13. Jeff Hunter said on 30 Apr 2014 at 3:47 pm:
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    Winston said on 28 Apr 2014 at 5:58 am: “…Personal freedoms should be “core”….Get off the “moral” issues and take care of them at home…”

    Unfortunately, we’re no longer able to keep those statements apart anymore. Ask the Oregon baker who simply wanted to exercise their personal freedom to not be involved in a gay wedding, or the photographer from New Mexico who attempted to exercise their personal freedom to not be involved in a gay wedding, if they think it’s possible to fight for personal freedoms by leaving the moral issues at home. How about the Hobby Lobby owners who simply want to sell craft supplies and provide health care insurance to their employees without violating their deeply held belief that they shouldn’t materially cooperate with abortifacient birth control?

    You can’t say that “personal freedoms should be core” and then turn around and tell us to “keep our moral issues at home”. That’s exactly what the Progressives are trying to do with their not so subtle attempt to turn “freedom of religion” into “freedom to worship”. The former is what I do in the public square, the latter is what I do on Sunday in my place of worship.

  14. Anonymous said on 30 Apr 2014 at 5:20 pm:
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    You just.don’t.get.it

  15. Jeff Hunter said on 1 May 2014 at 10:18 am:
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    With apologies to Niemöller . . .

    First they came for the pro-lifers, and I did not speak out - because I didn’t be part of the “War on Women”.

    Then they came for the Christians, and I did not speak out - because I don’t like listening to their preaching.

    Then they came for the capitalists, and I did not speak out - because I’m not in the 1%.

    Then they came for the 2nd Amendment supporters, and I did not speak out - because I can’t see why anyone needs to own a gun.

    Then they came for me - because there was no one left to defend the innocent, fund the rebellion, and fight for my rights.

  16. Dan said on 1 May 2014 at 1:12 pm:
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    @ Taxed Enough says “I agree with Winston and that thought will win elections.” So what?….instead of losing the country in X years we lose it in X minus a few years? Small comfort!

    In my lifetime (with one brief exception) I have only experienced a leftward swing as our country moves further and further away from what made it great. The only thing that ever changed was the rate, with Republicans occasionally offering token resistance to the inevitable trend. How quickly we moved leftward might vary by issue, but it eventually always did one baby step (or giant leap) at a time.Individuals could try to fight this trend, such as WFB “standing athwart history yelling ‘Stop!’”. Yet we still moved left.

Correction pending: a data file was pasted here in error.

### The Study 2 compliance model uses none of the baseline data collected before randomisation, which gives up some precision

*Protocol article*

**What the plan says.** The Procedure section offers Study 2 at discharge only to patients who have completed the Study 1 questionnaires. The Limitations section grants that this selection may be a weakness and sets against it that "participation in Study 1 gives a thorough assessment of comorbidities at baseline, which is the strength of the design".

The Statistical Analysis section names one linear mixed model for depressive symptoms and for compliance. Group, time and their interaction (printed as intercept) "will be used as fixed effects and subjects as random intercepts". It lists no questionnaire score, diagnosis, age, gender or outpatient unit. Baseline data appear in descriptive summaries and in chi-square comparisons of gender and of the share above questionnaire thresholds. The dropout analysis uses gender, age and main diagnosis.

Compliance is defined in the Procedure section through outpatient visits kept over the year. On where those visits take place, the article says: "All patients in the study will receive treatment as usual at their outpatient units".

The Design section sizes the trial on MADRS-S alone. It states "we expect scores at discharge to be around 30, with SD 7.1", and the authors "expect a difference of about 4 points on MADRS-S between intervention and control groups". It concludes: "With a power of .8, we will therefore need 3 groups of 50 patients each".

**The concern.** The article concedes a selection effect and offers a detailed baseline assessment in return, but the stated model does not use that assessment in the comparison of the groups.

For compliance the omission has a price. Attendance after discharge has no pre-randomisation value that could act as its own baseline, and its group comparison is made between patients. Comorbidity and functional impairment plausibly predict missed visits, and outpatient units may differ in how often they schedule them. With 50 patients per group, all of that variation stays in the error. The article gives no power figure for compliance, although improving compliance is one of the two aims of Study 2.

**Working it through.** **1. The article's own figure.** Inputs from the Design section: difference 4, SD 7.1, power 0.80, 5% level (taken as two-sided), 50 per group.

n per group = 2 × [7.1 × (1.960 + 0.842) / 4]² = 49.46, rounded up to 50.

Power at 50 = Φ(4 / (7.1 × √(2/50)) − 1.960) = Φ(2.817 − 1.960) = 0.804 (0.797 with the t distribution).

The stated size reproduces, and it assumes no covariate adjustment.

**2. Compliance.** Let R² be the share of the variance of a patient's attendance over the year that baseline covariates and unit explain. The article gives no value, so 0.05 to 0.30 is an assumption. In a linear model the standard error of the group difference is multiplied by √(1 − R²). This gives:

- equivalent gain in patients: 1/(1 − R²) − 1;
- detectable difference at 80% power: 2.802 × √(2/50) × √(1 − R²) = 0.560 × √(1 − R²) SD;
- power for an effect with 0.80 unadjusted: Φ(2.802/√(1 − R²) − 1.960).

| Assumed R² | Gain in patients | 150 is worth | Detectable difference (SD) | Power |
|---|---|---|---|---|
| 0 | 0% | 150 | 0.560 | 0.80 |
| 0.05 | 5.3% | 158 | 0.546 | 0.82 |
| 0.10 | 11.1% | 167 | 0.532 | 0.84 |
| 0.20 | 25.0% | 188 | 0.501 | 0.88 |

And then there was Reagan. Although he could not permanently reverse our course, he did for a time. And in my judgement, what he did was to remind our country of its founding principles and defended them without apology. I think he is called the Great Communicator because he restored the country’s understanding and belief in them. Sure he changed peoples minds on issues…but that was a byproduct of what he really did.

    We are losing the country, and not because we are losing on issues. It is because peoples belief in our founding principles are crumbling. And the only way to reverse course is to restore those them. Call it political philosophy or intellectual underpinnings (as Anonymous @12:43 does) or core principles, but that is where the battle is that could save the country. Otherwise we lose issue by issue, drip by drip, until there is nothing to argue about.

    This idea of “pick and choose” issue based conservatism is absurd to begin with. Conservatism (in this country) is about conserving the immutable beliefs our country was founded on. It is a very leftist idea to diminish and discredit conservatives as idealogues. Of course they would do that. They want people to decide things issue by issue based on whatever sounds good to them. Hell! That is the entire Progressive approach…if it sounds good, why not? Without a political philosophy your are without any strong intellectual defense to this. And we end up losing issue by issue over time as people are eventually convinced that some stupid idea ’sounds good’. (Arrordable Health Care??…Hey! That sure sounds good!) If there is some conservative out there (Winston & Taxed Enough) not concerned about our core conservative principles, then they are just managing the countries decline. Count me out!

    Count me in with Anonymous @ 12:43 and his concern about Winston’s lack of political philosophy. I wish sometimes people would just shut up about their issues. I simply don’t care until after I understand about your principles. And if you are one of those people that don’t have any or can’t articulate them, then I guess you can keep pumping that dead break as the country drives off the cliff.